Will a city charter mean new, higher taxes for Edmonton residents?
After stakeholder sessions and two public consultation sessions in Edmonton, we still don’t have an answer.
City charters are special agreements between the big cities and the province that could give new tax powers.
Whether city council gets new tax powers should be decided by Edmontonians. Steadily increasing property taxes including this year’s 4.2 per cent residential and 2.1 per cent non-residential property tax hike should give the province enough of a reason to require a referendum.
A city sales tax or gas tax – two possibilities with a city charter – would have substantial impacts on businesses and residents alike.
However, instead of giving Edmontonians a real, binding say in the matter, the province and city have embarked upon “information sessions” to hear from the public and stakeholders, while the city charter is being drafted.
So far, there have been two kinds of sessions: consultations with stakeholders and information sessions for the public. The problem is, many people left the sessions with no more information than before.
Attendees were given a 25-page document to review. The document included a long list of incredibly vague “enabling proposals” that could end up in the charter. Of course, it’s impossible for anyone to give meaningful feedback on a series of proposals if they have no real idea what those proposals actually mean.
At the public sessions, sticky notes with concerns about new city tax powers were posted for all to see. But the sessions offered no information about new city taxes.
Government representatives have said the “fiscal stage” of the city charter process will come later. But the timeline is incredibly rushed. The city and province told stakeholders they hope to have that fiscal stage posted online in 2017. The plan is that draft city charters will be posted in the spring, then 60 days later, they’ll approve it.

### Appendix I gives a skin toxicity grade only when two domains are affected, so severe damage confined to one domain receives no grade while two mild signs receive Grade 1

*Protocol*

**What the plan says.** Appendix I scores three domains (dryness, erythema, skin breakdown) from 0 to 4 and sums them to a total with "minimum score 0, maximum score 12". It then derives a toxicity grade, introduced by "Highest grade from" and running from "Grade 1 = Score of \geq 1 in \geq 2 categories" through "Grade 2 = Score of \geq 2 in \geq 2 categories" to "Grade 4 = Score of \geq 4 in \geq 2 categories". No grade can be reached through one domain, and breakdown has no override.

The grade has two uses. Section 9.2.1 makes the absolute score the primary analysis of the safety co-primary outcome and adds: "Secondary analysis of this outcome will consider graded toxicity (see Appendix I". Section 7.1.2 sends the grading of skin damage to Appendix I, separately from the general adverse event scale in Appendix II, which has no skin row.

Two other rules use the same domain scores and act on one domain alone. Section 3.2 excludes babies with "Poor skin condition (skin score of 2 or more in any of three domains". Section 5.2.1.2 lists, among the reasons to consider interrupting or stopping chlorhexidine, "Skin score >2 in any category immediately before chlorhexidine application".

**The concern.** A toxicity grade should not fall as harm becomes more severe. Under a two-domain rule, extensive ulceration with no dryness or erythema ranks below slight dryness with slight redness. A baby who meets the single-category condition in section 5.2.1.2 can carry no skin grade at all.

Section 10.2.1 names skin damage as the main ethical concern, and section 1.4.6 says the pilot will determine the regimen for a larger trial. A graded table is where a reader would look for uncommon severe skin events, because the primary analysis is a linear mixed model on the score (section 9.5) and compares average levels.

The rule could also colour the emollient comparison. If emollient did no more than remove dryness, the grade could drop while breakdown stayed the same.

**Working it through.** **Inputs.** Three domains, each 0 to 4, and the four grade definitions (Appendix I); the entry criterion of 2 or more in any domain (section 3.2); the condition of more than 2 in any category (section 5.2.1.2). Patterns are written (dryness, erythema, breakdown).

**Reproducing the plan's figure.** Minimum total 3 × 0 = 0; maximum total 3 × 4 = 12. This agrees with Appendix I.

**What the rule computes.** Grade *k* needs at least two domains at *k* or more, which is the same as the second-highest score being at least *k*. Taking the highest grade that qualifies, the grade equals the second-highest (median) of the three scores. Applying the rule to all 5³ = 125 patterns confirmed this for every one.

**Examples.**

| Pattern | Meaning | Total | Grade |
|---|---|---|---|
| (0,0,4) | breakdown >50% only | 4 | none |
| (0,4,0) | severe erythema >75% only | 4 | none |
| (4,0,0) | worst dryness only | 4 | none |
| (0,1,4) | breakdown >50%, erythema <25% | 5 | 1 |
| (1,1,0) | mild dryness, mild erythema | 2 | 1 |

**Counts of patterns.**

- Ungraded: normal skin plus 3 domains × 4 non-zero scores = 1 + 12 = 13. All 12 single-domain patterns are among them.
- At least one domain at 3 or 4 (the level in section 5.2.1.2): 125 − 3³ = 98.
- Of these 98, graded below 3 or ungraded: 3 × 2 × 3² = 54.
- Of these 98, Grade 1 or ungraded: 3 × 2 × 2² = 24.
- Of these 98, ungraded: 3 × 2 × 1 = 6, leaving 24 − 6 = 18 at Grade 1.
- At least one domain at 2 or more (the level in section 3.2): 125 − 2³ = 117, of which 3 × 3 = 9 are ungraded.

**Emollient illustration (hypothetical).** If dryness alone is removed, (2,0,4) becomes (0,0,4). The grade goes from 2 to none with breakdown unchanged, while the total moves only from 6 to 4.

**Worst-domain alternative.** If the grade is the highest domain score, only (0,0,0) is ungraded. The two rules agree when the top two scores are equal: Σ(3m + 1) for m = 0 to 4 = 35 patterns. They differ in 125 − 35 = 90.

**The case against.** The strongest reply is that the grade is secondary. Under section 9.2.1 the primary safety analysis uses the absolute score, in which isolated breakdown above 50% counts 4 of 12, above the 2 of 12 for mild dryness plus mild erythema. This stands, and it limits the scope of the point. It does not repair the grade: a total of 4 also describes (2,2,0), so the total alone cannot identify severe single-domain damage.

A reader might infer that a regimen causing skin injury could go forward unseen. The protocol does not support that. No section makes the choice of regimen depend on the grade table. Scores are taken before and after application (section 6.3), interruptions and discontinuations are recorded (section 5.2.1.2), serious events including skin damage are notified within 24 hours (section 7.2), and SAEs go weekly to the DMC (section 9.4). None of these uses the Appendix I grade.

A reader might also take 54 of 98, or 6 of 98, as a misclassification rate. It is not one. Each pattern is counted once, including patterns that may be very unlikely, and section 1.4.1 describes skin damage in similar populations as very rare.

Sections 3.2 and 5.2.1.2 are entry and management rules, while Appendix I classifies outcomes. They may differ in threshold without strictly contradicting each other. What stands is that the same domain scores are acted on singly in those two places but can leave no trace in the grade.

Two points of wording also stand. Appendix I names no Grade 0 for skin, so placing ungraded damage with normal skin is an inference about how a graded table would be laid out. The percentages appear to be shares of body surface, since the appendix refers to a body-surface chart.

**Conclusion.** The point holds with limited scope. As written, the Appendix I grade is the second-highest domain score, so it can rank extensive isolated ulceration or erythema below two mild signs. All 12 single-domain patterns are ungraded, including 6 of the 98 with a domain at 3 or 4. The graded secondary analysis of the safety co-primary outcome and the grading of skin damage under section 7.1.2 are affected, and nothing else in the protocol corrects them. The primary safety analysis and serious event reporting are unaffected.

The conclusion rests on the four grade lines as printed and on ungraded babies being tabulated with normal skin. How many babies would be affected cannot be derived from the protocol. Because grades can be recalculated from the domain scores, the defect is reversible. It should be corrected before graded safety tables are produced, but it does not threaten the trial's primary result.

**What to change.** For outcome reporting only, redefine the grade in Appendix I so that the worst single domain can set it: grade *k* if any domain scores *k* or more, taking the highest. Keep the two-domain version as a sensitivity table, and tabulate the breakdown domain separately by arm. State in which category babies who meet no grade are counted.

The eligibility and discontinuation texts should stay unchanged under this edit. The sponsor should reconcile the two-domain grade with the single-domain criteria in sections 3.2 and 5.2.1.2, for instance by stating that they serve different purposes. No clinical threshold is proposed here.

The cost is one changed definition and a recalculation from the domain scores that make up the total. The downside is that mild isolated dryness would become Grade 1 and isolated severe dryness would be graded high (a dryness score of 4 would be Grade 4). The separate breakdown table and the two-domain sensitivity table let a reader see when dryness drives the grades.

That means there will only be 60 days for Edmontonians to review and understand the city charter and communicate their feedback to the government, then for government to review and understand all that feedback and incorporate any changes.
Why the rush?
No matter what the “fiscal framework” looks like, residents should be genuinely consulted before it is imposed. That takes more than 60 days.
When Vancouver residents voted on a municipal sales tax increase in a referendum last year – which they overwhelmingly rejected – Edmonton Mayor Don Iveson was quick to say it was silly to hold the vote in the first place.
If the city and province are going to maintain a referendum is unnecessary, then it is absolutely necessary they provide an adequate amount of time for Edmontonians to understand the city charter and offer their feedback.
For now, the consultation has been anything but meaningful, and city businesses and residents are still in the dark.
Paige MacPherson is Alberta director of the Canadian Taxpayers Federation, a non-profit, non-partisan citizens’ advocacy group dedicated to lower taxes, less waste and government accountability. For more information, visit taxpayer.com.